Northwest Herald

Opera House’s ghost featured in new book


A new book explores the ghost tales and legends surrounding locations throughout Northern Illinois, including the Woodstock Opera House.

Written by Stephen Osborne of Oregon, Ill., “Ghosts of Northern Illinois” features more than a dozen places.

It tells the story of Elvira, believed to haunt the opera house since the early 1900s.

As various legends go, the distraught actress claims Seat 113 in the theater, which often is found in the down position despite the fact all the seats are spring-loaded to remain upright.

In his research, Osborne said he was surprised to find out about the connection between the Opera House, and even Elvira, and legendary actor and director Orson Welles.

Welles went to a former school for boys in Woodstock and performed in several plays at the Opera House as a young man.

“One person I talked to was quite convinced that Orson Welles came up with the idea of Elvira or perpetrated the myth,” Osborne said. “He certainly liked to give his castmates a little scare.

“Orson Welles may have had some part in playing up the Elvira legend.”

Osborne, also the author of “South Bend Ghosts,” decided to explore Northern Illinois’ ghost stories after moving to rural Oregon several years ago.

He had visited an event at The Roadhouse restaurant in Oregon and heard stories of its haunting. Through interviews and actual visits to locations, he found and researched numerous other tales in the area.

Another location featured in the book – Willow Creek Farm in rural Cherry Grove Township, southeast of Galena – is one of the top 10 haunted houses in Illinois. Osborne spent the night at the farm.

“That’s the place where the weirdest things happened,” he said.

He had tagged along with a group that investigates the paranormal. As they were getting ready to go out to eat, putting coats on while standing around the kitchen table, a chair flew backward and hit the ground, Osborne said.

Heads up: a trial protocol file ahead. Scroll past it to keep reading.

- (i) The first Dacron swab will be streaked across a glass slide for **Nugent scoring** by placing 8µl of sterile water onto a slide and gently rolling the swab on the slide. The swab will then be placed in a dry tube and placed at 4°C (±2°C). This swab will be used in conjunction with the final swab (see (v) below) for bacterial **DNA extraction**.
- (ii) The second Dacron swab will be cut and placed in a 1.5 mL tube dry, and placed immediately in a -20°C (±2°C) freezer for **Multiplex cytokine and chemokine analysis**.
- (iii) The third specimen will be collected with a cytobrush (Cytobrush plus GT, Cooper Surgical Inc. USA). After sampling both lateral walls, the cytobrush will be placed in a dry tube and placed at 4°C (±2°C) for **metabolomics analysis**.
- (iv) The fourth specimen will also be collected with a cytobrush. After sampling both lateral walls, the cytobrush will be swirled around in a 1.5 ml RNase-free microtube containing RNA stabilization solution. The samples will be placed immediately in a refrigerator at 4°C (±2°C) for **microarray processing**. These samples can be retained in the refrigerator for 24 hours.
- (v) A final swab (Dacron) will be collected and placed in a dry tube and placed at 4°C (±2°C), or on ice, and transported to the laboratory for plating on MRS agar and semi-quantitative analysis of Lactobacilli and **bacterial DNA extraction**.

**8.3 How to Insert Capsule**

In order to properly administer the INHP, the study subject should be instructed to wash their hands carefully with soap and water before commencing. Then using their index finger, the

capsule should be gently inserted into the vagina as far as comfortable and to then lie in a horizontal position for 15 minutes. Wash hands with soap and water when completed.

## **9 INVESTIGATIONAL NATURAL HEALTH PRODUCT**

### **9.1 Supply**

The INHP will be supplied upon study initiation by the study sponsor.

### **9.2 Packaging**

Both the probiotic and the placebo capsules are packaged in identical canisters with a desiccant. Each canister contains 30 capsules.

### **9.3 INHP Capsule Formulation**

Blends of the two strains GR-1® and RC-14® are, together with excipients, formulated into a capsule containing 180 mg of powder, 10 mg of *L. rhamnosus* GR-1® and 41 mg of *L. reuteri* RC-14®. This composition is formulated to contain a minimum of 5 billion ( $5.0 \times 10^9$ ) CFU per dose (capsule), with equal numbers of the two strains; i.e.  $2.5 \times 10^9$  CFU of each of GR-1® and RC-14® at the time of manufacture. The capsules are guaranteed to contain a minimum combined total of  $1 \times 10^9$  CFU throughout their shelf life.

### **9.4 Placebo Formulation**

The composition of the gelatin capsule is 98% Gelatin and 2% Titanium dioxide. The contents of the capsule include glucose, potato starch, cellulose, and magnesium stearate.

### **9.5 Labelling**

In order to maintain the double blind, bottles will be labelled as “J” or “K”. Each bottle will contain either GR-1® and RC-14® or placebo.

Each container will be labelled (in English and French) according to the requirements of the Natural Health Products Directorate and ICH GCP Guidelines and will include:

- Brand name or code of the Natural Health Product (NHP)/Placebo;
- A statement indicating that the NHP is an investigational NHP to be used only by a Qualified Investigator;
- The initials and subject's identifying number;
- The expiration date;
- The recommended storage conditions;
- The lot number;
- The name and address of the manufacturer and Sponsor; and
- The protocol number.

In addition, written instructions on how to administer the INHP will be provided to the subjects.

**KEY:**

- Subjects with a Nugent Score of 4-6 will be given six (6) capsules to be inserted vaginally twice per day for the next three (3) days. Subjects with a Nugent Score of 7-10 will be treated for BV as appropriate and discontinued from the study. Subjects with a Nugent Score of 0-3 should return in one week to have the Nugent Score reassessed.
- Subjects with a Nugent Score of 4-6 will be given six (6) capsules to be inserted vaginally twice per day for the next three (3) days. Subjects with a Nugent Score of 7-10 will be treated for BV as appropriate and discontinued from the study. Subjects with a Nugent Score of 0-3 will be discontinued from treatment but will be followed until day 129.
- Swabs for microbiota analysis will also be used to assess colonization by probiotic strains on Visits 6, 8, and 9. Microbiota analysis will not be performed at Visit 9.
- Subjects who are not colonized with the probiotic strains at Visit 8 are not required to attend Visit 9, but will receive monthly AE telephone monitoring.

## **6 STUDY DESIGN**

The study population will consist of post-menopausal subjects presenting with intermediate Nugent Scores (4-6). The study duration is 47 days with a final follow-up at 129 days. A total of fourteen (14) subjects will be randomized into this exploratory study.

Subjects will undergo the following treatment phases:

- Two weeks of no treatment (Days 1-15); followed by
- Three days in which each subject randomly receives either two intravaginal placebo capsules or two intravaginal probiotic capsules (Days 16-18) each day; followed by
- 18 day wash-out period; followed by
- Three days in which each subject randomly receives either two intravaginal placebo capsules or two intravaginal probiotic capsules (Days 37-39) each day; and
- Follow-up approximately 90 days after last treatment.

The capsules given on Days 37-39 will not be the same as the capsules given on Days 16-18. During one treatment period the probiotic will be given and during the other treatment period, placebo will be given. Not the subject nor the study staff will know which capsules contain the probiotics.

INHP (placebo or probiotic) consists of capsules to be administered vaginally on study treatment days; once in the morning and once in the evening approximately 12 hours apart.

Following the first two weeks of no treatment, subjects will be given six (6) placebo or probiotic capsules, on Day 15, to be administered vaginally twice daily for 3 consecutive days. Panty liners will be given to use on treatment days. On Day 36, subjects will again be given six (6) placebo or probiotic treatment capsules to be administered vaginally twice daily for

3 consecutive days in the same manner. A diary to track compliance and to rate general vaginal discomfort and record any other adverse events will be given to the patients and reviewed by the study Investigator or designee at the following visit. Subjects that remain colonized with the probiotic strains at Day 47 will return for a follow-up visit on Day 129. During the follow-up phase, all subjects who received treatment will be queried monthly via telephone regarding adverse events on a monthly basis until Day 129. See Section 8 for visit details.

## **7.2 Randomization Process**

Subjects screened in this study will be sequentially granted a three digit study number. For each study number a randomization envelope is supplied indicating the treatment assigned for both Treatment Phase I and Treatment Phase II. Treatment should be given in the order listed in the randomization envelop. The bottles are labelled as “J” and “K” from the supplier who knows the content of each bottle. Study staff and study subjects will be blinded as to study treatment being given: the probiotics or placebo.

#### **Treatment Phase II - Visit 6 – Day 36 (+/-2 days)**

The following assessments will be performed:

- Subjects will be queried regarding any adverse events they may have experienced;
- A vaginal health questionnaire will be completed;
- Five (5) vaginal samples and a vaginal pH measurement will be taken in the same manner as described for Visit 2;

No one had touched it, he said.

“We examined the chair. The legs were fine. It was a sturdy chair. There was no reason it should have fallen like that,” he said.

Other locations in the book include the Coronado Performing Arts Center in Rockford, Bachelor’s Grove Cemetery just northwest of Midlothian and Oak Forest and the Biograph Theater near Lincoln Park in Chicago.

At the Coronado, Osborne said he was among a tour group when he heard voices coming from the men’s restroom. He and another group member went to investigate.

“The voices kept getting further and further away,” he said.

Touring the Swiss Cottage Museum in Rockford, again, a voice was heard, he said. This time, it came from an empty hallway.

“It was like somebody yelling down the hall for someone,” he said.

Osborne found so many stories in Northern Illinois he plans to write another book about the area, and likely include another McHenry County landmark – the Stickney House in Bull Valley. Originally built with rounded corners by its owner, Goerge Stickney, a spiritualist, the house was designed to allow spirits to roam.

It now serves as the village hall and police department.